Even young children need to learn how technology works and how to create it, not simply how to use it.
At the start of Computer Science Education Week (8-14 December), Associate Professor Katrina Falkner and her computing science colleagues at the University of Adelaide, drew attention to the benefits of coding skills for children.
Computing skills are becoming as essential as maths, reading and writing. Children in primary school and much younger can benefit from exposure to coding and ‘pre-coding’ skills development.
Among events for Computer Science Education Week is an ‘Hour of Code’ held around the world to promote coding and computational thinking, for children from 4 to 104.
But how young is too young? According to Wired Magazine, one computer scientist’s success in the early part of this century teaching code to children as young as eight years lead him to coding experiments with even younger children. J. Paul Gibson, then at the University of Ireland, now believes ‘you can start teaching computer science before students even know how to read and write’.
In the week that Minister for Communications Malcolm Turnbull officially launches ECA’s Digital Business Kit in Sydney, it’s a timely message.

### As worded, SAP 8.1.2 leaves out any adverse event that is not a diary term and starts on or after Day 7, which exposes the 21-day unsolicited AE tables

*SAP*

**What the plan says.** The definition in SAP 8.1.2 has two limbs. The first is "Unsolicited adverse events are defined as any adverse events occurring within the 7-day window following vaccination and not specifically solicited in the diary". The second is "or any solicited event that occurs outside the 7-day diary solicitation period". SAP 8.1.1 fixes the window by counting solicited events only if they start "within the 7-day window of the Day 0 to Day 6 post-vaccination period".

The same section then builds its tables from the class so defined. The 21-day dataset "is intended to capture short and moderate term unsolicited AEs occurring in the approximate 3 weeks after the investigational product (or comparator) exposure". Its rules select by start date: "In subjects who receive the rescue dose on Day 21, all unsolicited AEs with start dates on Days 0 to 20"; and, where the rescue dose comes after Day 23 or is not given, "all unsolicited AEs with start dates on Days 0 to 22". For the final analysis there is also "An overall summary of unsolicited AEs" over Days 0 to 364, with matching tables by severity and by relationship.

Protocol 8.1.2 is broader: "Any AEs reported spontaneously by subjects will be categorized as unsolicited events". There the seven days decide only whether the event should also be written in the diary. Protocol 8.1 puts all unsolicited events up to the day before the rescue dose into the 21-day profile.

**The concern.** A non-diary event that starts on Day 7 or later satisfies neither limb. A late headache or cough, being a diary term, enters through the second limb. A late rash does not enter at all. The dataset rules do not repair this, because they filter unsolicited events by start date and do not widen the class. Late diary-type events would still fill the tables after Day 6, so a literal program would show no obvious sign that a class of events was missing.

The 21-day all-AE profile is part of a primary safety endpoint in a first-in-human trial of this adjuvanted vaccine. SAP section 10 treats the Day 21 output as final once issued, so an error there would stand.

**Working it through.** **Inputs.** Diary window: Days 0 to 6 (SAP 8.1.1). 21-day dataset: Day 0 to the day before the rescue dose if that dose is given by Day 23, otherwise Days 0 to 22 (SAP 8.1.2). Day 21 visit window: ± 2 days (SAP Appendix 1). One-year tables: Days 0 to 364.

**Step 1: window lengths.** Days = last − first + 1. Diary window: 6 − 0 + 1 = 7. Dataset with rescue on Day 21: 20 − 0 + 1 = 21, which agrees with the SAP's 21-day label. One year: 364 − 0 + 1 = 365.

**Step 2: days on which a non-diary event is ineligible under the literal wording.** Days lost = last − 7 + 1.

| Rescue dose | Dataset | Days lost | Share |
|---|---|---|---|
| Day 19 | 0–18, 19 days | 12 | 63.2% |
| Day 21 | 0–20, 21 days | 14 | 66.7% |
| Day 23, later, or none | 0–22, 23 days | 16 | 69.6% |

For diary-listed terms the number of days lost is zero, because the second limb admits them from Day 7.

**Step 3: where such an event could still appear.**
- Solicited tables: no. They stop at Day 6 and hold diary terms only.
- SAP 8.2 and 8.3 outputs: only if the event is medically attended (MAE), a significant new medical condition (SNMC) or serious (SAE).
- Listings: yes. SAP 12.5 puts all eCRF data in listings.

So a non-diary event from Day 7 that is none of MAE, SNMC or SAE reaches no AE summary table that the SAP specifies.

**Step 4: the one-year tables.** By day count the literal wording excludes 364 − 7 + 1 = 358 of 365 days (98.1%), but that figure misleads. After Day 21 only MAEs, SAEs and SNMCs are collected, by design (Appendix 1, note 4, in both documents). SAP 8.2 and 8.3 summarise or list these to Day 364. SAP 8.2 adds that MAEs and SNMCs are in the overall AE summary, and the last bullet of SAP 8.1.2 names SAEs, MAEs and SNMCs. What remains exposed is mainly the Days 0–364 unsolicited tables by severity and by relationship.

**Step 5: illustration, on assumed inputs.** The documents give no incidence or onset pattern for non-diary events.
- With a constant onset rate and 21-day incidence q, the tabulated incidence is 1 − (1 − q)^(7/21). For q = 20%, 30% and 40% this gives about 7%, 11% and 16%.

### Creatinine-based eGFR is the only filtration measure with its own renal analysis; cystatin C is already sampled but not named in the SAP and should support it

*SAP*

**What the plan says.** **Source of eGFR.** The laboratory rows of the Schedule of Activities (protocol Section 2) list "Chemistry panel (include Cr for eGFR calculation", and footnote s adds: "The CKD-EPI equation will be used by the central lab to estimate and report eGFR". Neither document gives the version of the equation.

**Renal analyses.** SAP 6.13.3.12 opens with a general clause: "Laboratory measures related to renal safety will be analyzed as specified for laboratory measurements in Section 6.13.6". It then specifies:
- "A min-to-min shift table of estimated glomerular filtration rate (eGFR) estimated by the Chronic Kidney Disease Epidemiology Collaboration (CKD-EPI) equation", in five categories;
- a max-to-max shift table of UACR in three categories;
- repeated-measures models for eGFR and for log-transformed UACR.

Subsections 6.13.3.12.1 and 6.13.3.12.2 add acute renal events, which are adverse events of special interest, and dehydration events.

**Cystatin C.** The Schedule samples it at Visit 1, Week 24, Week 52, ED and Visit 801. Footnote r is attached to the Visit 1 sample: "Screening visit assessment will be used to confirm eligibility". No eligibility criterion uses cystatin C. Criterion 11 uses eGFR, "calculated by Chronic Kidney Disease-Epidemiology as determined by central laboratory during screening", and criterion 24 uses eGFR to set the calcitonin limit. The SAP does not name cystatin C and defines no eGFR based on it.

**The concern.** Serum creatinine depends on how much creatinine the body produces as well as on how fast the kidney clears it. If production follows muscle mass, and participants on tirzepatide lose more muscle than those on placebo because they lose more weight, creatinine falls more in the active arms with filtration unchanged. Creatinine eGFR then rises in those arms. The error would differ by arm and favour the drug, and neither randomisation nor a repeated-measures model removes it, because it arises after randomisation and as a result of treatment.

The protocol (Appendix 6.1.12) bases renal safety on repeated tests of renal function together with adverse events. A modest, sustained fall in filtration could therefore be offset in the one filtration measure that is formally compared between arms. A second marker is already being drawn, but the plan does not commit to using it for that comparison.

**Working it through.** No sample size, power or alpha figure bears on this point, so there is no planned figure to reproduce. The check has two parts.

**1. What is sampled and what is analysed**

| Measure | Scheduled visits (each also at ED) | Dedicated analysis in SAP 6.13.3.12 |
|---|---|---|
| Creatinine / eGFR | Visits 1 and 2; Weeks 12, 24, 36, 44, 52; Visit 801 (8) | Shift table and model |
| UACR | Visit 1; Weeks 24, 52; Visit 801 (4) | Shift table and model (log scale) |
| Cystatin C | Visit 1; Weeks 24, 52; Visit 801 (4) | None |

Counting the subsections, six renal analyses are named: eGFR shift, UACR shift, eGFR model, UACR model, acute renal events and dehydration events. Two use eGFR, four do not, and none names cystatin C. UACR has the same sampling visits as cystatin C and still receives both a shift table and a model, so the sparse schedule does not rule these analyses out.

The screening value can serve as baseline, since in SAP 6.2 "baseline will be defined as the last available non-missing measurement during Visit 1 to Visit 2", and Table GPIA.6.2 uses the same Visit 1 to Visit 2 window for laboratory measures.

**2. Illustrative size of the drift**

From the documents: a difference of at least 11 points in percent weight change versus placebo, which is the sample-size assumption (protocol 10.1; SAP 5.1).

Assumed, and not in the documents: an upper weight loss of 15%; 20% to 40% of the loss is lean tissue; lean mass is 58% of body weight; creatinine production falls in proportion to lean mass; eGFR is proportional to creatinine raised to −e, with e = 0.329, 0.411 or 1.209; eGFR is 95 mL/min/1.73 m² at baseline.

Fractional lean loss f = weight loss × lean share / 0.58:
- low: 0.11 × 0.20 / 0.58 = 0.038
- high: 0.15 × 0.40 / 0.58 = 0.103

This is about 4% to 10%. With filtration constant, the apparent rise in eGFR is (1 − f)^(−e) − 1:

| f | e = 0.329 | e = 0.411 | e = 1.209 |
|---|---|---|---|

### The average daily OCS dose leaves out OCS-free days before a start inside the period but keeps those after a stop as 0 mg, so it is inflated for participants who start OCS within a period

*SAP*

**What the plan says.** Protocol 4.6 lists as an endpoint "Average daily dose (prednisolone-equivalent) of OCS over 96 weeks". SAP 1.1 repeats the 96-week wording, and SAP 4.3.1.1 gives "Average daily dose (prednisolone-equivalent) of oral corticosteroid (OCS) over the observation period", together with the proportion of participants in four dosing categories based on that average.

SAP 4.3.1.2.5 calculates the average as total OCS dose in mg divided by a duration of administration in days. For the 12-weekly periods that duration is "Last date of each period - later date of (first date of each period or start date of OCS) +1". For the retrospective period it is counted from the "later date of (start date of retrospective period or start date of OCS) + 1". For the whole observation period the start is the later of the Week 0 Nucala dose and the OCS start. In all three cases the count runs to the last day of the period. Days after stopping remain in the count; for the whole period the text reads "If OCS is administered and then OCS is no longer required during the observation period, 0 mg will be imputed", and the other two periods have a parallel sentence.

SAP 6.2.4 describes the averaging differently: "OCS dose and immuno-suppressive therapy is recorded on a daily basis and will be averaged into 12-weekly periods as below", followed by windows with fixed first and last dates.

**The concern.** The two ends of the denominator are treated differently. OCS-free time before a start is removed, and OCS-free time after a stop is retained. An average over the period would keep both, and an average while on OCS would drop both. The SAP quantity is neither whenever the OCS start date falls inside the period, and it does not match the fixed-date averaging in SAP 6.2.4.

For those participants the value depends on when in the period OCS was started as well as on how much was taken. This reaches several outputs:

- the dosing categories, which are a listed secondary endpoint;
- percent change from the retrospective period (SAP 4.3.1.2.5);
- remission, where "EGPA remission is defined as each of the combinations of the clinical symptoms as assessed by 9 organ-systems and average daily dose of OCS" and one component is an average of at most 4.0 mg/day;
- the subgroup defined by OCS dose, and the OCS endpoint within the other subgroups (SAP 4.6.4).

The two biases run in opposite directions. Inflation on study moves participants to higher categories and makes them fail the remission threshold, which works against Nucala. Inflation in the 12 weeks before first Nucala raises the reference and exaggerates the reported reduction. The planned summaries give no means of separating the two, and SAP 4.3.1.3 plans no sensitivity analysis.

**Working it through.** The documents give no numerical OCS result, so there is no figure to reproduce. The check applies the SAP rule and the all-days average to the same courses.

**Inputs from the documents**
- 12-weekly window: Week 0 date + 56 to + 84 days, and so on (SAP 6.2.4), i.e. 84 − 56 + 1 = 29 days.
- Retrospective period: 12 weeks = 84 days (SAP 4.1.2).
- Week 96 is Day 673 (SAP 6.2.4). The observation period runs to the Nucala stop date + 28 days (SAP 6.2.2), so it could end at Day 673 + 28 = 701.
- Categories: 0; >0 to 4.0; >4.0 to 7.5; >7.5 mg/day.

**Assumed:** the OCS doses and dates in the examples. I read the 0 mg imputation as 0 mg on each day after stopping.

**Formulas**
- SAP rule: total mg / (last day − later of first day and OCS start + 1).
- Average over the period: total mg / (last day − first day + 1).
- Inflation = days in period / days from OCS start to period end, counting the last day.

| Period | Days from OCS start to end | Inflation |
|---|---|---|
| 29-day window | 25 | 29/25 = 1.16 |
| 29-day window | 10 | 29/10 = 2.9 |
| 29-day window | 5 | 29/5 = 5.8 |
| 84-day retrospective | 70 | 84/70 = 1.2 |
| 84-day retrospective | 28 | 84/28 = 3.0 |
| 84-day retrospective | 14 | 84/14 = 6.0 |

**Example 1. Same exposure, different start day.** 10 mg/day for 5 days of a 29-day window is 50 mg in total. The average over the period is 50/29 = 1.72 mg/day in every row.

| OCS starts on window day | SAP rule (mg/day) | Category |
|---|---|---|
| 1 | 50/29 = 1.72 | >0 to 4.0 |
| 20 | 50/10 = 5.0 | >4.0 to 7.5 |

Understanding code seems to have intrinsic value. It is not simply to feed a hungry technology workforce. Some brain development theorists believe learning coding helps the brain much the same way that language learning benefits children.
‘Early exposure to coding shows signs of improving … “computational thinking”—the ability to solve problems with abstract thinking.’ This benefits everyone, even children who go on to favour the humanities and literature over computing, maths and science.
Online coding programs and activities are a phenomenon that out of school hours services and vacation care programs can make use of to create programs and workshops that engage children’s budding interest.
Without going anywhere near a computer, very young children can build pre-coding skills through simple sorting tasks and pattern recognition puzzles. Try educational robotics such as Bee bots, pro bots, the sphero ball and, for older children, the ABC’s online resources and MIT’s Scratch to find fun and physical ways to develop young children’s design and computing skills.
Additional sources: Koerner, Brendan I, ‘Forget Foreign Languages and Music. Teach Our Kids to Code’, Wired Magazine 26 September 2013, retrieved on 8 December 2014 from www.wired.com/2013/09/ap_code/
Mayo, Leni, ‘Coding crisis: getting tech skills taught in schools’, ABC Technology and Games, 8 October 2013, retrieved on 8 December 2014 from www.abc.net.au/technology/articles/2013/10/08/3864305.htm